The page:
The big winner in the Baseball Hall of Fame induction this year will be – nobody.
Except for the integrity of the game and a much-needed boost to the exclusivity of the great honor of being enshrined at Cooperstown, every potential nominee came up short in the annual voting held by the Baseball Writers Association of America (BWAA).
Late on Tuesday afternoon, the BWAA revealed the much-anticipated 2021 Hall of Fame voting results. Zero names appeared on at least 75 percent of this year's ballots that were cast. What that means is -- no one will earn an induction through the traditional avenue.
The 2021 class is an empty box.
And that's wonderful.
This abnormality really is a gift to the Hall of Fame and all the existing inductees, as well as to traditional baseball fans who understand there are no rubber stamps and easy routes to the game's highest honor.
Unlike the Pro Football Hall of Fame, presumably a similar benchmark of greatness which has become little more than a giant Walmart parking lot filled with retired football players, dozens of its inductees marginally qualified at best and many selections outright ridiculous being placed alongside those who were truly exceptional – no, unlike football – baseball actually got it right.
Getting into Cooperstown will mean something.
And, that's a good thing.
No doubt, this year's empty class won't be popular in some circles. But it was the right outcome. Three players received votes on more than 70 percent of the ballots that were disclosed – including Curt Schilling, Roger Clemens, and Barry Bonds. However, none of them surpassed the 75-percent voting threshold reuired for induction. In Clemens' and Bonds' cases, the reasons were obvious – the dark cloud of steriod use over their careers. In Schilling's case, the outcome will be open to speculation. Despite his off-the-field troubles and controversies, Schilling (like Clemens and Bonds) clearly had the numbers for inclusion.
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Hence, 2021 will make the ninth time that baseball did not vote a player into the Hall of Fame. This also happened in -- 1945, 1950, 1958, 1960, 1965, 1971, 1996, and 2013. However, eight players on the 2013 ballot rejected that year were eventually voted in by the BBWAA. So, there's a decent chance several players from the 2021 list will eventually make the cut.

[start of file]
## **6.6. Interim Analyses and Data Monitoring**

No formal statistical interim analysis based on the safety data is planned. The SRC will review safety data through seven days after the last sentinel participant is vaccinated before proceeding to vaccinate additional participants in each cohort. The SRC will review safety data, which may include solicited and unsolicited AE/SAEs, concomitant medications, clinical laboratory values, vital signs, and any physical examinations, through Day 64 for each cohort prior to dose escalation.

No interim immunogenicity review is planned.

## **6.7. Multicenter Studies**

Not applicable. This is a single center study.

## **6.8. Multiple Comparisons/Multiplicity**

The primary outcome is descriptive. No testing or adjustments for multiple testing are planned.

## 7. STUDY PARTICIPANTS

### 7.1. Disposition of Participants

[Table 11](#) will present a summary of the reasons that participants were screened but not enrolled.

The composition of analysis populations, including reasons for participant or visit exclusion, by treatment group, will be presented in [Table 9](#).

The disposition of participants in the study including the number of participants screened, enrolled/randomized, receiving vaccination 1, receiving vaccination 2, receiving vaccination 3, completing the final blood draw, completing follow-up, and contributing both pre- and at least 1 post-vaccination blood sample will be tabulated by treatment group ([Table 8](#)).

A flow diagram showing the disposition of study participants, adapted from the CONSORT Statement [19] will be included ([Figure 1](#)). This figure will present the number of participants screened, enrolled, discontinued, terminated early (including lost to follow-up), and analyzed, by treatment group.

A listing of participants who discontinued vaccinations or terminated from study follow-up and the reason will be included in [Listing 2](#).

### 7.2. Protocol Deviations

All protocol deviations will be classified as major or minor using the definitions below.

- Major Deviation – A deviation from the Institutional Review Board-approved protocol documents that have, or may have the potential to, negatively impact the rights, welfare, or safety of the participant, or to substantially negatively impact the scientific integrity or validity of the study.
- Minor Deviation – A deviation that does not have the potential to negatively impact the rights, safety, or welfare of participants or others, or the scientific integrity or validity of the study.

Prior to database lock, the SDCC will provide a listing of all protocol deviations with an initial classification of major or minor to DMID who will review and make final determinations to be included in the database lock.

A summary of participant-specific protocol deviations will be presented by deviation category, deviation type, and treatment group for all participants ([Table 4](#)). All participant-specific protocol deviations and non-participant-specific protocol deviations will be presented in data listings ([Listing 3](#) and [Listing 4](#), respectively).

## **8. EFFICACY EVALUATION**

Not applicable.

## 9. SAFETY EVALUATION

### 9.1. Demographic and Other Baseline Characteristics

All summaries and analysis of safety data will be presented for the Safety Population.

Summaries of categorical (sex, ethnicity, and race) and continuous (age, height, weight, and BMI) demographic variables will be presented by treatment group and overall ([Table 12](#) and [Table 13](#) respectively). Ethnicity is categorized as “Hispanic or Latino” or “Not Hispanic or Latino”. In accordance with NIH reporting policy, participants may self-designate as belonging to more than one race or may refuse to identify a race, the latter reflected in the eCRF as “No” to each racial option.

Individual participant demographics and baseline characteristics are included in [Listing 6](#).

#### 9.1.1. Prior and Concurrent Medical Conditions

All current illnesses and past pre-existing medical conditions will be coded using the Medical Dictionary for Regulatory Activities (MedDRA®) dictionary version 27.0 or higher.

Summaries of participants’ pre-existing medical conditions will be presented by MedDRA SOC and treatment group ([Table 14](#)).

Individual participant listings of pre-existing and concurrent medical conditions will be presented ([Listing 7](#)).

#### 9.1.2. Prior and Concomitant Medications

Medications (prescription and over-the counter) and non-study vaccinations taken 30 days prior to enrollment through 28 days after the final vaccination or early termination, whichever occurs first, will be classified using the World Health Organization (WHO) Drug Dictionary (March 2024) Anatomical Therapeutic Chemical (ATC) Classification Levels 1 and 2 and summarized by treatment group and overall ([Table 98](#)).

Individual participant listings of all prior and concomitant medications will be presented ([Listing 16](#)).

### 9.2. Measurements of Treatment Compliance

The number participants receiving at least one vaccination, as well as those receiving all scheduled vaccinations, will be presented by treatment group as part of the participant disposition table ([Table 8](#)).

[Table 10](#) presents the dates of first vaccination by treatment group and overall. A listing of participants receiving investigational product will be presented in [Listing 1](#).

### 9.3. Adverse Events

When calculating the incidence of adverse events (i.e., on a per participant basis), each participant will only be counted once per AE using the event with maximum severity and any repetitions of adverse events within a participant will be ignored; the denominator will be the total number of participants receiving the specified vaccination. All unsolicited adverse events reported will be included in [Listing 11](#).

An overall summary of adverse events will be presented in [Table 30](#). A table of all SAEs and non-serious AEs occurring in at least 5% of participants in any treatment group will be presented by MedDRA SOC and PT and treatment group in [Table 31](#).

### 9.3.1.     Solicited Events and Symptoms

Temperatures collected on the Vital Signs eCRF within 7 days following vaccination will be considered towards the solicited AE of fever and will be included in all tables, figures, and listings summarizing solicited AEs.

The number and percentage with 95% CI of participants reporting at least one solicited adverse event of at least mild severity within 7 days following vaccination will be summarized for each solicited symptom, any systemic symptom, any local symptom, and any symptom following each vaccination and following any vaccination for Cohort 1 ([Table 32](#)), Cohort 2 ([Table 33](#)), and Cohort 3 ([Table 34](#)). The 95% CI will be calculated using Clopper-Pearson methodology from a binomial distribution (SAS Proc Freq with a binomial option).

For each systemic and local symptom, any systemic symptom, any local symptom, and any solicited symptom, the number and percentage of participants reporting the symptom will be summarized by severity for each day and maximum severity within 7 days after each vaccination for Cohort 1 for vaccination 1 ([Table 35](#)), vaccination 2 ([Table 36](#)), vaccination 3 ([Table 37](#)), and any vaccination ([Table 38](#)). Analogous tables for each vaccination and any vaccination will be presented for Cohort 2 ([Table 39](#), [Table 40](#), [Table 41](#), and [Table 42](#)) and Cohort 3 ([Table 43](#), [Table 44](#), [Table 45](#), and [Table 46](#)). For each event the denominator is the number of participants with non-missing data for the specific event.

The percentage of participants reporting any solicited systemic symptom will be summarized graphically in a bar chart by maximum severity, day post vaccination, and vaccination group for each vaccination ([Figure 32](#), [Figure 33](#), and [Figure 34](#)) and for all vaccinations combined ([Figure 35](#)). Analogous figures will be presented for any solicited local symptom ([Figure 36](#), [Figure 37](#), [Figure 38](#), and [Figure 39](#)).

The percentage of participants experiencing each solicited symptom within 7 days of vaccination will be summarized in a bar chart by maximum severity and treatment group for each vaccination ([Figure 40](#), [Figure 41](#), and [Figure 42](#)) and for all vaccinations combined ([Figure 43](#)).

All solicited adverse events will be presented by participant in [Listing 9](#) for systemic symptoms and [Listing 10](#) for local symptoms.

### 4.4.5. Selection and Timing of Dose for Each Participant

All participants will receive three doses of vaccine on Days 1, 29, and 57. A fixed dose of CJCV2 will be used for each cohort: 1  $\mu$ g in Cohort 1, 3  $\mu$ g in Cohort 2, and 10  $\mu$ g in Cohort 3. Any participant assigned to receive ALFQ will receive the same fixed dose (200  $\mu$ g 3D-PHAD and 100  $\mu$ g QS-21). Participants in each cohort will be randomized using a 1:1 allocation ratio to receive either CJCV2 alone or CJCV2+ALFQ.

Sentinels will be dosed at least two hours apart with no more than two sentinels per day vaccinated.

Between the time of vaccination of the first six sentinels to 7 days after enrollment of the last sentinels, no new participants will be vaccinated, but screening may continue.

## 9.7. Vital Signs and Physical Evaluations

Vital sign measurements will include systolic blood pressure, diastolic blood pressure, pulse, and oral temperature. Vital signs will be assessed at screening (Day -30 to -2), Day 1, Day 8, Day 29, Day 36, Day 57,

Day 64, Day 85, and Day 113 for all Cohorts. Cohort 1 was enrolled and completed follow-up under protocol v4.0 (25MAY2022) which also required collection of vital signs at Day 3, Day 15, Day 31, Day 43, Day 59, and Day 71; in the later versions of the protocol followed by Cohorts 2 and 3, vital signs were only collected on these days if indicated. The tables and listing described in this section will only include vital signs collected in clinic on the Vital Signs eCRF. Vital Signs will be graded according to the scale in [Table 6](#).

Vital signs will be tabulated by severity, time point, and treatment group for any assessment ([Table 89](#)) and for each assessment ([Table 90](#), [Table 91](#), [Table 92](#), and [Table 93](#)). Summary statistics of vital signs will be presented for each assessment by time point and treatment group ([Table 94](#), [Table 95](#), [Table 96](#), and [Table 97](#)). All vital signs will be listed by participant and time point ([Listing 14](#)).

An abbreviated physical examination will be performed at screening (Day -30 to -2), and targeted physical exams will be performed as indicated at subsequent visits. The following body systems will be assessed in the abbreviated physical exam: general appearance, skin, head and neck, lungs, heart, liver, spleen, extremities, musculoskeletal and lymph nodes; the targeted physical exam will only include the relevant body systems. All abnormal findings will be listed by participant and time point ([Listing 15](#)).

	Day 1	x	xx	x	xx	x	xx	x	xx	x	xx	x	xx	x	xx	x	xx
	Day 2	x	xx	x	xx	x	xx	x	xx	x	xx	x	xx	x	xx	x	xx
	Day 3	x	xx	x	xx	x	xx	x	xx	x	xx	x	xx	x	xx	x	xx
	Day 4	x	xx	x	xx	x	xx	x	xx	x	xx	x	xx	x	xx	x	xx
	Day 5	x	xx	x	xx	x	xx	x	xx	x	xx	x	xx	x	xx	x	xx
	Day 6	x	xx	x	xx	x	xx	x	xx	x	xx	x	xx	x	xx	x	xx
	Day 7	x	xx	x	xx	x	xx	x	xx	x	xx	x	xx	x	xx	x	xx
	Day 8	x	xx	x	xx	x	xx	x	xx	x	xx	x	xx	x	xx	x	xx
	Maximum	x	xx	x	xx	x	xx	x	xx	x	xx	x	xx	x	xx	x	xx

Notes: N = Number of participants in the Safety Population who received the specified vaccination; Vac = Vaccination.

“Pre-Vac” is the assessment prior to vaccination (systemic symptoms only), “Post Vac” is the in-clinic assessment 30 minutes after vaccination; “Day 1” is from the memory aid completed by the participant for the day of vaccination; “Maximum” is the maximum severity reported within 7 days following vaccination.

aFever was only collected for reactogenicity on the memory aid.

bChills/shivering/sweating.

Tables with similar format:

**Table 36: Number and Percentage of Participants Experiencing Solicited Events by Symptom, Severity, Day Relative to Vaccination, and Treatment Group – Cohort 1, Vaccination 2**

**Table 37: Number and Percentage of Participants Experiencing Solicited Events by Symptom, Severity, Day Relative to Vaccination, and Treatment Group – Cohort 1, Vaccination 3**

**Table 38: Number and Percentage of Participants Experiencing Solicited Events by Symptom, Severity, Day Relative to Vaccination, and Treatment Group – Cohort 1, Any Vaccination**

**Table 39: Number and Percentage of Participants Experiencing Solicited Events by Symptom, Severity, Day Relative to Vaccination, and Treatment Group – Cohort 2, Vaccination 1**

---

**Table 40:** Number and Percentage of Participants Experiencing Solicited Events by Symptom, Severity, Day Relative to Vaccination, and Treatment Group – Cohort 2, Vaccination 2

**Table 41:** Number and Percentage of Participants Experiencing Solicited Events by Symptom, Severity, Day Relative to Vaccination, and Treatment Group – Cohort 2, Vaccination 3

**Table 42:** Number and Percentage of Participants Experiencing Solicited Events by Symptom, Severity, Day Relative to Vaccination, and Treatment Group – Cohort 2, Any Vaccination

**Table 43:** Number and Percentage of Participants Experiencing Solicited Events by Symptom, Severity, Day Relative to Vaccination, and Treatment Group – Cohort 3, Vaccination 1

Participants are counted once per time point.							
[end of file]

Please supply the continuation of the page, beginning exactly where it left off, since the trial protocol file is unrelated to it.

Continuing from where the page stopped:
Reportedly, Schilling ended up with the highest vote total of any player (71 percent). He was just 16 votes shy of induction. If Schilling, Bonds and Clemens are not voted in next year (which marks the 10-year window), their Hall of Fame fates and fortune will move on to the Eras Committees, which is sort of an old-timers group which meets every few years to consider players not voted in my the BBWAA. One expects they'll get in someday. But not soon.
Hello, Pete Rose.
Here are the full results from this year's ballot for players who earned at least five percent of the vote:
2021 Hall of Fame Voting Results
PLAYER — VOTES — PERCENTAGE
Curt Schilling 285 71.1%
Barry Bonds 248 61.8%
Roger Clemens 247 61.6%
Scott Rolen 212 52.9%
Omar Vizquel 197 49.1%
Billy Wagner 186 46.4%
Todd Helton 180 44.9%
Gary Sheffield 163 40.6%
Andruw Jones 136 33%
Jeff Kent 130 32.4%
Manny Ramirez 113 28.2%
Sammy Sosa 68 17.0%
Andy Pettite 55 13.7%
Mark Buehrle 44 11.0%
Torii Hunter 38 9.5%
Bobby Abreu 35 8.7%
Tim Hudson 21 5.2%
So, better luck next year!
And congratulations to Major League Baseball and those who vote for making sure the game's highest honor, an induction, will mean something. Those who get in, sooner or later, all will have earned it – fair and square.